In the fall of 2016, I had an extremely moving meeting in Washington, D.C. with eight Alaskan women, who my office later lovingly referred to as the “amazing eight.” This was probably the most poignant and powerful meeting I have had in my time in the U.S. Senate.
Each of the women had their own powerful story of facing addiction. They were incredibly courageous—they were all in recovery. The meeting opened my eyes on this issue, and many elements of it. And it opened my eyes to the fact that addiction is not a moral failing. People who are suffering from addiction need our help, not our judgment.
As a result, I got very involved in this issue, helping pass significant legislation, like the Comprehensive Addiction and Recovery Act, to help our communities combat addiction, and holding, with many of you, a Wellness Summit in the Mat-Su Valley to help Alaskans more deeply understand this challenge and how to combat it.
We’ve been making progress and bringing much-needed awareness to this huge problem, but I fear that, post pandemic, we are backsliding. Between 2021 and 2022, we lost more than 100,000 of our fellow Americans to overdoses.
And, now, Alaska has the highest rate of overdose deaths per capita than any place in the country.
There are many reasons for this back-sliding, and I am committed more than ever to work with all of you on how to address it. One [reason] that really incenses me is our open and porous southern border.
There is a tidal wave of fentanyl being made in China, coming into our country through our borders from Mexico—a staggering 4,000 percent increase in fentanyl seizures has occurred in just the last three years. 4,000 percent!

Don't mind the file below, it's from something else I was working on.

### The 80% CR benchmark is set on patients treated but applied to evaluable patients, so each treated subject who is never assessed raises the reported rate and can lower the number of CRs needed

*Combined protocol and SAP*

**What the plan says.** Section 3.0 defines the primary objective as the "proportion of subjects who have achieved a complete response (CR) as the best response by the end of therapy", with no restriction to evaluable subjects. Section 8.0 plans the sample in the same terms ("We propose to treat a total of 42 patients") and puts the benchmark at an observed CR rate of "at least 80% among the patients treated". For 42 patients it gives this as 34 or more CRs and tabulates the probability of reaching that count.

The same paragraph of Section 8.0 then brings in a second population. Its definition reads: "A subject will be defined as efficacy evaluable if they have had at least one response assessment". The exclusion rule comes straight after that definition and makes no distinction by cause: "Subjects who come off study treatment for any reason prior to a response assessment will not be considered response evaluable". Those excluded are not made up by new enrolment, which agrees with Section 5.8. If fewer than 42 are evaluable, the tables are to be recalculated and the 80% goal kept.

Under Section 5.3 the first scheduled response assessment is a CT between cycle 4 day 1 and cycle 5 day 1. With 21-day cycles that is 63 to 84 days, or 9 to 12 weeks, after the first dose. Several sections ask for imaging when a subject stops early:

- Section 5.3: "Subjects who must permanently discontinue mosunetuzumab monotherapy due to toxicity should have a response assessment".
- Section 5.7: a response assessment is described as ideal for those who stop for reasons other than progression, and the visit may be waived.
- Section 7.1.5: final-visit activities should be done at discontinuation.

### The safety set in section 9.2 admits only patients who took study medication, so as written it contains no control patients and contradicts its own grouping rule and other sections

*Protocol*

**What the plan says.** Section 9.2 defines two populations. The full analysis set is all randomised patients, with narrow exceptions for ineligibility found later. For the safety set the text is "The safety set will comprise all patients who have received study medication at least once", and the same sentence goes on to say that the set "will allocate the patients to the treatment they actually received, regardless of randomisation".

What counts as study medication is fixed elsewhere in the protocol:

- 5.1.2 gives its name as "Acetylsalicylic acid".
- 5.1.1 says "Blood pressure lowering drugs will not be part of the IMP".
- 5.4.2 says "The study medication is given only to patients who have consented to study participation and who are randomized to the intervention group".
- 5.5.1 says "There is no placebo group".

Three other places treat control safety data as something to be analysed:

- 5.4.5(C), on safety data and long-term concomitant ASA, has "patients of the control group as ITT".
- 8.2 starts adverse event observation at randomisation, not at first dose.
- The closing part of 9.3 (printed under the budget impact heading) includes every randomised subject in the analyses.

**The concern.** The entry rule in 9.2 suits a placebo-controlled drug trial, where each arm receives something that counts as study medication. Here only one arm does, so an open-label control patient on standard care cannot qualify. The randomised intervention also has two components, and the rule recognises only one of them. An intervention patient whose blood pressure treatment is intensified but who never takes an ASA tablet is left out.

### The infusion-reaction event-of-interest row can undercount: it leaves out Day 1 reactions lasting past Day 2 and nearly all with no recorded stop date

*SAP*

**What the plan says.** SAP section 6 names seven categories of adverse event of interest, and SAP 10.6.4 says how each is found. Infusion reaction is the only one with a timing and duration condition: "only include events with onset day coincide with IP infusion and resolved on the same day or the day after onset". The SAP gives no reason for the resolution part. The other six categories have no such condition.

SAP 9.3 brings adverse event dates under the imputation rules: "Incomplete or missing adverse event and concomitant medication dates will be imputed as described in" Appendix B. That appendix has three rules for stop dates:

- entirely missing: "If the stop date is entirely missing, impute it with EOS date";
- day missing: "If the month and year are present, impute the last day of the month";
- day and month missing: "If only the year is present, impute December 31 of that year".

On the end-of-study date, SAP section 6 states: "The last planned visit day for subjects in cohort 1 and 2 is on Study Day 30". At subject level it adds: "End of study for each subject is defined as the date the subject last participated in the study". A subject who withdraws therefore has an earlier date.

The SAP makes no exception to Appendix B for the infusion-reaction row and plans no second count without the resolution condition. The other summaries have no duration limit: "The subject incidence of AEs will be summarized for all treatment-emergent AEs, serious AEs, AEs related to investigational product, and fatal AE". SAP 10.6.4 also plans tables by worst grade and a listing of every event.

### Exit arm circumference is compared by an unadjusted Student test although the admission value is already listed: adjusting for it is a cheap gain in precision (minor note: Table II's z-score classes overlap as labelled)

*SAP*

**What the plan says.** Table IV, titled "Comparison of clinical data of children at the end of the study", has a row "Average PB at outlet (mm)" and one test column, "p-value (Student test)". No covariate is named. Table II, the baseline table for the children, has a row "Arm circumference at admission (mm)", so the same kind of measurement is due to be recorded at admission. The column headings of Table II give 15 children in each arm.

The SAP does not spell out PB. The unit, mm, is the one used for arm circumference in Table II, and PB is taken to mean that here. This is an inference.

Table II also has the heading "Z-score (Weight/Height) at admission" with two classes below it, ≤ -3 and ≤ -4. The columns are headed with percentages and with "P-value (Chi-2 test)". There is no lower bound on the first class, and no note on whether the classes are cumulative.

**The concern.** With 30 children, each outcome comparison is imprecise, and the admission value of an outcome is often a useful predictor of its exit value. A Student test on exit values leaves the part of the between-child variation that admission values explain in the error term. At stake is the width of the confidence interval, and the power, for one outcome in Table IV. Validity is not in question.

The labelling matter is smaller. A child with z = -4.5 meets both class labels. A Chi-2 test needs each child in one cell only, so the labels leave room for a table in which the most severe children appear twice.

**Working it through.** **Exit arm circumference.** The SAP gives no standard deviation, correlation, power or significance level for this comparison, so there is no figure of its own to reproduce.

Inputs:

I’m not sure what kind of politics allows for fully open borders. I’ve been there on the Rio Grande at night; our borders are open. This is literally killing Americans. Just last week, I had a call with the Secretary of Homeland Security and again called on him and the Administration to work to fix this fixable problem for America!
Finally, as it relates to social issues, there is one more area that I want to work on with all of you. There is a mental health crisis across our nation that is risking destroying our young people. According to one expert, “there has never been a generation [of young Americans] this depressed, this anxious, and this fragile.”
Suicides among adolescents over the previous decade have jumped 29 percent.
The numbers in this area are staggering for teenage girls. There was a 50 percent increase across the country in suicide attempts during the pandemic.
What’s causing this? I think all of you know, it’s a very complex issue. There’s certainly not one cause. There are many factors—and the pandemic certainly didn’t help. But I don’t believe it’s a coincidence that increases in depression rates among young people, particularly teenage girls, began to rise considerably in 2013. What happened then? Facebook acquired Instagram and young people began to flock to the site.
Then came selfies and TikTok, which wrought an invidious obsessiveness. Even those who aren’t parents know that there is something horribly amiss with a whole generation who have been so addicted to their phones by Big Tech, and they can’t seem to look up from their phones. For parents, it can feel frustrating and helpless.
I’m a Republican and I generally follow the principle of less government and more freedom.
But I believe government should step in when the financial interests of big business are hurting our people, particularly our young people. Big Tech’s business model is to get our children hooked. And guess what: Our children are hooked.
I’ve sponsored bills, like the Kids Online Safety Act, to help parents shake the vice grip that these companies have over our children. But I believe more needs to be done. I’m convinced that social media has played a nefarious role in our mental health crisis and the lack of resiliency among our youth.